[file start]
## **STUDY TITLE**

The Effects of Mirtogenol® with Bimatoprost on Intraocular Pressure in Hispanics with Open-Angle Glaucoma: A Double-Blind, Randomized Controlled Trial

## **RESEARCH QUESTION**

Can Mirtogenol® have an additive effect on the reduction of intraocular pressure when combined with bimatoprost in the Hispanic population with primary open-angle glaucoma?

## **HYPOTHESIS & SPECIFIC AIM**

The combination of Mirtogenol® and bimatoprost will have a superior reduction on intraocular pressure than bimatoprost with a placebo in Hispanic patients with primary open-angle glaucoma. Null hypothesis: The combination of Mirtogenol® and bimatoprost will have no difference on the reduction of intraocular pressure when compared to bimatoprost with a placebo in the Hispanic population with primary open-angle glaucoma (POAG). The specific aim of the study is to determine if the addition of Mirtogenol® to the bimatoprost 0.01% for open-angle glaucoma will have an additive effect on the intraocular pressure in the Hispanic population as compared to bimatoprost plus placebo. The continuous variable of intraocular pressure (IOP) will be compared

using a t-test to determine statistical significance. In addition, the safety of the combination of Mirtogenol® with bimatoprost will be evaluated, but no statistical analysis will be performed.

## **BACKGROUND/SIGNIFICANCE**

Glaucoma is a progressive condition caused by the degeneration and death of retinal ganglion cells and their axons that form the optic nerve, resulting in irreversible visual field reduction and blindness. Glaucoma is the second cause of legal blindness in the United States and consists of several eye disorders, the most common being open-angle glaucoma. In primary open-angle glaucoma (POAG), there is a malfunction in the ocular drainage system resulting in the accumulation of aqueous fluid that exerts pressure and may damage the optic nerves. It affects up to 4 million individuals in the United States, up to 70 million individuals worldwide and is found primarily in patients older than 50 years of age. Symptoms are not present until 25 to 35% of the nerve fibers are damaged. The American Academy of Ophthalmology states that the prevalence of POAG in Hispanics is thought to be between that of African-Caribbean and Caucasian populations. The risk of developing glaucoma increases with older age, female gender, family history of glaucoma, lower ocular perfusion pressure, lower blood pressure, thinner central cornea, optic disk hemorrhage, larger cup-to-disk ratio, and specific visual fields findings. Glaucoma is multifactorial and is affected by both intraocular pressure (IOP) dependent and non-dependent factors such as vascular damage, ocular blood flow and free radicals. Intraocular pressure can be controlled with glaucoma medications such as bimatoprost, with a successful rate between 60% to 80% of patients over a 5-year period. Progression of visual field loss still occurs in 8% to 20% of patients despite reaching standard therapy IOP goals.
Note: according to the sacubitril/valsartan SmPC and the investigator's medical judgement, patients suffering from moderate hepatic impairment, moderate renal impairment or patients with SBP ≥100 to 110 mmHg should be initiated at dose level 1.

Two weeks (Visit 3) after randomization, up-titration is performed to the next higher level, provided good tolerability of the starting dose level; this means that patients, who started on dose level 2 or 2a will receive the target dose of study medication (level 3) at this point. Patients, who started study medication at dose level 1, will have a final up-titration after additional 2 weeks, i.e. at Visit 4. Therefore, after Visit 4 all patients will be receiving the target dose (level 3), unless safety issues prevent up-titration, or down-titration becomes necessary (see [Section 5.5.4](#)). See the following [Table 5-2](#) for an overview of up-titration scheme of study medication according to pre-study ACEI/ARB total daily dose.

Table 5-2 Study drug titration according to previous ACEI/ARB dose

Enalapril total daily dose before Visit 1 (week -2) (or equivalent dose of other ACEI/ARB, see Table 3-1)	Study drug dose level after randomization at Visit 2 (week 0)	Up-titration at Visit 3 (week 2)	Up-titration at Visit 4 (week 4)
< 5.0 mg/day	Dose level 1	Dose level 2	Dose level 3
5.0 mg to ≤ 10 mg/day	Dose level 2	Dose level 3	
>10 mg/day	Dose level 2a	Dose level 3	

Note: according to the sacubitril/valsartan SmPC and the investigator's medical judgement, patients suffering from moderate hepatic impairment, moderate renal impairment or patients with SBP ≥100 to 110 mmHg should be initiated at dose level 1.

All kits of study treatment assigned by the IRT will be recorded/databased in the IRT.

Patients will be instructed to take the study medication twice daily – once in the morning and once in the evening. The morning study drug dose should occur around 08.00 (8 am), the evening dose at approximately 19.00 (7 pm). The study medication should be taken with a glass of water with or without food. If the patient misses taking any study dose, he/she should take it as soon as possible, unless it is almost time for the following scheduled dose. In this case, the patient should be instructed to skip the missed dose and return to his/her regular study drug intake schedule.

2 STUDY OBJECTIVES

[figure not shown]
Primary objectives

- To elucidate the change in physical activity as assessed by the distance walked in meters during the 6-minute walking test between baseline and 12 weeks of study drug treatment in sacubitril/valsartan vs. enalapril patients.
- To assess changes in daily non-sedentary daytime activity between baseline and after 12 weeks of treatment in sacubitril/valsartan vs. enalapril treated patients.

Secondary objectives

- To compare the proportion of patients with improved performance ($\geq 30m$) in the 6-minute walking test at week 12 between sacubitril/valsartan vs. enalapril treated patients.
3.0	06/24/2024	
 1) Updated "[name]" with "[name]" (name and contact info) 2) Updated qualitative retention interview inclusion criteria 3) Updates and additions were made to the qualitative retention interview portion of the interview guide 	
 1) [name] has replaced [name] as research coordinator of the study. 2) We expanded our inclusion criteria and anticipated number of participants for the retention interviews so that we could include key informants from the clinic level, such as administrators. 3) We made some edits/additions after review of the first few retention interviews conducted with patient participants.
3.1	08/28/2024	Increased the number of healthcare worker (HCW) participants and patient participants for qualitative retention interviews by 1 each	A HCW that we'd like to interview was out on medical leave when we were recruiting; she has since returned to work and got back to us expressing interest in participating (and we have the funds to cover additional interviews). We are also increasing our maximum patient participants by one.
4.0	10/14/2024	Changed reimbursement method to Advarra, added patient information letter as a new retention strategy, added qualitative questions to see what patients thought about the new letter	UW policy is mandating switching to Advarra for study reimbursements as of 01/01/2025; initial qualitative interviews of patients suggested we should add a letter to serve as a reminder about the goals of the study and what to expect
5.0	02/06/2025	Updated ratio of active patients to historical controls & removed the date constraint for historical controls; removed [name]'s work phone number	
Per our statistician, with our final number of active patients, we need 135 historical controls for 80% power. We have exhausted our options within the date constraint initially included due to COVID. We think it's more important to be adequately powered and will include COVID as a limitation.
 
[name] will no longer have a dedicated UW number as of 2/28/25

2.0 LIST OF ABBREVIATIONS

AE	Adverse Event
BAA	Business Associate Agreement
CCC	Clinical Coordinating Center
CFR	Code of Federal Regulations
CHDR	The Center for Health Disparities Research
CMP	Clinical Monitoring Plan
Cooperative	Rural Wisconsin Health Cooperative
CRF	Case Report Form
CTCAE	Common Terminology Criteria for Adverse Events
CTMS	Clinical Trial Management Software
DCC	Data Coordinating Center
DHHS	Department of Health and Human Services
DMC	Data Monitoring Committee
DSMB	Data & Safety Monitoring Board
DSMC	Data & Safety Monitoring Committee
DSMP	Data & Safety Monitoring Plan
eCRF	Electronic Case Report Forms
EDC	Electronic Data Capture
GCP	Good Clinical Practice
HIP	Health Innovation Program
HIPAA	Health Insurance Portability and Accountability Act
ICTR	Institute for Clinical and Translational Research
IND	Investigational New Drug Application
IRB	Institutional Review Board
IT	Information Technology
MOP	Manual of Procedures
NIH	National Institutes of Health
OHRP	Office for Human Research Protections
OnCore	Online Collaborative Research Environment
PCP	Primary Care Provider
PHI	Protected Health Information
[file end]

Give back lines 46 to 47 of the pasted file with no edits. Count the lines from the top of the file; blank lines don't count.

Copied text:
DCC	Data Coordinating Center
DHHS	Department of Health and Human Services